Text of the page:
I was trying to modify a template to should use a Child-theme (using WordPress) so, when parent template updates I wont lose my changes. Well, the problem is that I created a template using parts of other templates. I was thinking about set my style and all like that, but maybe I missed some update command and if any parent template will get an update I might lose all my work.

How can I be completely sure to not add any information about updates on my customized template??


  • Do you mean that you've created a separate theme, and copied bits of other templates into it? Or have you taken an existing theme and altered it "in place", i.e. editing the existing files? – Matt Gibson Jun 9 '14 at 15:04
  • I took one theme, alterated the styles and all, and also added part of another 2 templates, incluiding funcionts and parts of the styles – jpganz18 Jun 9 '14 at 15:05

Open the style.css file and change the theme name and information that is in the comment at the top. This will essentially turn your theme into a child theme and no updates will affect it.

Theme Name: Your Theme Name
Author: Name
Author URI: Your URL
Description: This theme is...
Version: 1.0
  • I did that, so, I am already safe that no changes will destroy it? – jpganz18 Jun 9 '14 at 15:49
  • 1
    Yes you are safe. You won't have any problems with theme updates at all. – Marc Jun 9 '14 at 21:22
  • it is possible that you'll still get update notifications if you use a WooThemes theme, and use the updater plugin, or a similar set up. – Gray Jun 6 '15 at 0:47
  • 2
    Keep in mind that you might lose theme settings if you change the name of a theme after making settings changes. One of my blog themes stores data in the database suing the theme name as part of the setting name. – David Rector Jan 30 '18 at 21:06

Increase the version number in the style.css to something really high, and you should stop getting the update notices.

  • 3
    This was the best solution for me in a particular case. I'm already using a child theme, but the parent theme's updates destroy the site, so I needed to prevent my admin users from one-clicking an update. – Jeff Cohan Aug 23 '16 at 15:09

if you want to do something clean follow these steps:

  1. Search and replace all "originalThemeName" in your wordpress project with something personalized, like "newThemeName";
  2. Edit the style.css of the theme and set a proper version number (like 1.0 if you just deployed in production)
  3. Rename the folder of the theme with your "newThemeName", then reactivate it from the admin panel.

done, it will no longer compare the original theme with the wordpress themes directory, so it will not find any updates.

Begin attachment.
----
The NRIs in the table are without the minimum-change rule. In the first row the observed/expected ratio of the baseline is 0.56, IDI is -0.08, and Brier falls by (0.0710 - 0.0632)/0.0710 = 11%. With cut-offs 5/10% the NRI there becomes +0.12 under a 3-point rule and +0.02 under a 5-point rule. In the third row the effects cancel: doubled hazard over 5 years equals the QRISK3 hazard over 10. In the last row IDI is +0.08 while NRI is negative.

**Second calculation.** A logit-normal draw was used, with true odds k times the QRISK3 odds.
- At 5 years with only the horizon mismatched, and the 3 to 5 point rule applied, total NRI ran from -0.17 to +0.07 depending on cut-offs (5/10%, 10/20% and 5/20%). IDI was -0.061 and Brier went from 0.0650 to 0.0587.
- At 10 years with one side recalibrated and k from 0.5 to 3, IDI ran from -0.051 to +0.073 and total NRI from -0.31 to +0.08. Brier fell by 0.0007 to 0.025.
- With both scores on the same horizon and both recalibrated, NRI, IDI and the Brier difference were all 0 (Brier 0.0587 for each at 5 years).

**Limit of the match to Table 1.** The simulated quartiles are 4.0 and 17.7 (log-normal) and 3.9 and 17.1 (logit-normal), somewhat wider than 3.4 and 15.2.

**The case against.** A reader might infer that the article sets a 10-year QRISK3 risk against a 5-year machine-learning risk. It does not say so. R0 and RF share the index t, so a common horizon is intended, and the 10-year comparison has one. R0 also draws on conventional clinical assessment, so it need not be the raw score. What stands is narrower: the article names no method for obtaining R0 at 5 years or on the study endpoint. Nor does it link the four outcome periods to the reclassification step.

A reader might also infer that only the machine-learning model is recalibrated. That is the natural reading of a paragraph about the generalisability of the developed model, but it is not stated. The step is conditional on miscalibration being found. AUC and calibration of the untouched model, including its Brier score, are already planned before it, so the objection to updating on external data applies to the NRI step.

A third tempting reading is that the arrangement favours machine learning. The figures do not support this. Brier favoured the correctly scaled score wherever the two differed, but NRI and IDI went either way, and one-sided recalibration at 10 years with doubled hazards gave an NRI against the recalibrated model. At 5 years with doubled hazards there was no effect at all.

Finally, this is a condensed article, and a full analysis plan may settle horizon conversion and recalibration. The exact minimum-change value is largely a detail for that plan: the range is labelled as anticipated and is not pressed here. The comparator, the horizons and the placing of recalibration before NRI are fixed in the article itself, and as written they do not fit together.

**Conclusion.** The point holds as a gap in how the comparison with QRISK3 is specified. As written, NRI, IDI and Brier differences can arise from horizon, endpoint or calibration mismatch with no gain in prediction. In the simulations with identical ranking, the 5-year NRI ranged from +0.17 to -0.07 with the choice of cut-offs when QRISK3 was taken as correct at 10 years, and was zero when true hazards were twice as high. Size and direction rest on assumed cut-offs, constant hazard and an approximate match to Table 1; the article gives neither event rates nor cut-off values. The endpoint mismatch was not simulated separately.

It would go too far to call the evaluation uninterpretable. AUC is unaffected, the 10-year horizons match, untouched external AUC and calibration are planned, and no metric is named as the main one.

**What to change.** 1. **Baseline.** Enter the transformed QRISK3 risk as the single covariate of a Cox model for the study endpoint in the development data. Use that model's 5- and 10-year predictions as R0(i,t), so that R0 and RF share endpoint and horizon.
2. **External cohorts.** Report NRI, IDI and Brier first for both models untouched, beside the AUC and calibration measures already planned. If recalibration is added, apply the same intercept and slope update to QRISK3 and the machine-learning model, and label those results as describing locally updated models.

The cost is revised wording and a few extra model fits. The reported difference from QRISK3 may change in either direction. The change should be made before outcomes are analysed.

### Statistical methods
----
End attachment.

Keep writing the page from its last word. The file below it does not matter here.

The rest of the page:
• Renaming the theme folder isn't always possible though(i know, bad development), so increasing the version number in the css file is typically a more reliable and certainly easier solution. Although, your answer is more robust in an idea scenario. – Phill Healey Feb 8 '16 at 10:39
  • @PhillHealey - I do see what your getting at. I was more meaning it would be better to download a copy of the theme, make your changes and rename the theme, then ZIP it up and upload it again. Rather than the find/replace aspect of the answer :P – SM3RKY Feb 8 '16 at 21:23

in style.css on top portion just change the version to Version: 9.9.9 and it will do the job straight away.


Remove this line from wp-config.php :

add_filter( 'auto_update_theme', '__return_true' );

Have a look at this article for more details.

  • 5
    This line is not included on most standard WordPress installations as this would enable AUTO theme updates. So yes, removing this would disable auto updates but would not disable manual theme updates. – Marc Jul 29 '15 at 13:58
  • This wouldn't work since it's not in wp-config by default. A better solution would be to set the value to false, or add the above filter with the value set to false. – Phill Healey Feb 8 '16 at 10:37
  • try this "add_filter( 'auto_update_theme', '__return_false' );" – Anthony Kal Jul 1 '17 at 2:58

Instead of simply modifying the style.css file of the theme as other answers suggest, I would recommend taking full advantage of child themes. This way, it is possible to update the main theme (e.g. if security vulnerabilities are found or you just prefer to have the latest version) and also retain all of your modifications.

For example, if you want to modify the Twenty Fifteen theme, create a new directory /wp-content/themes/twentyfifteen-child/* and in this directory you need a style.css file with the following:

 Theme Name:   Twenty Fifteen Child
 Theme URI:    http://example.com/twenty-fifteen-child/
 Description:  Twenty Fifteen Child Theme
 Author:       John Doe
 Author URI:   http://example.com
 Template:     twentyfifteen
 Version:      1.0.0
 License:      GNU General Public License v2 or later
 License URI:  http://www.gnu.org/licenses/gpl-2.0.html
 Tags:         light, dark, two-columns, right-sidebar, responsive-layout, accessibility-ready
 Text Domain:  twenty-fifteen-child

Modify accordingly. You can put whatever you want for anything, except the Template line, which must be the same as the directory name of the parent theme. When using child themes, it will load any of the files in your new theme directory in addition to the ones in the parent theme. Specifically, styles.css in the child theme is loaded after the one in the parent theme and functions.php in the child theme is loaded before the functions.php in the parent theme. Any and all modifications to the theme would then be done to the files in the newly created twentyfifteen-child directory.

* This directory can be called anything that you want, but this naming style is recommended since will make it obvious which theme is the parent.

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